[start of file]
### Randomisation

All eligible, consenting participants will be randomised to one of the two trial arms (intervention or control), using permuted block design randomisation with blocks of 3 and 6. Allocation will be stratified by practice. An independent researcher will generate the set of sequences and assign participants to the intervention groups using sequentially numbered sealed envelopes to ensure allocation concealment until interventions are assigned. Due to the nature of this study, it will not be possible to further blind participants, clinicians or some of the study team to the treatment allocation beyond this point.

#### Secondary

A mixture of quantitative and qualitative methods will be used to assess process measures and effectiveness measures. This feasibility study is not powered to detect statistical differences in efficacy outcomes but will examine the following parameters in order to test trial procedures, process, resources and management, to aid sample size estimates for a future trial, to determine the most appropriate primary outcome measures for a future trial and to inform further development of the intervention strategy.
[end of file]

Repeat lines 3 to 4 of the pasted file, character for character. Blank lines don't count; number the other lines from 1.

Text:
#### Secondary

A mixture of quantitative and qualitative methods will be used to assess process measures and effectiveness measures. This feasibility study is not powered to detect statistical differences in efficacy outcomes but will examine the following parameters in order to test trial procedures, process, resources and management, to aid sample size estimates for a future trial, to determine the most appropriate primary outcome measures for a future trial and to inform further development of the intervention strategy.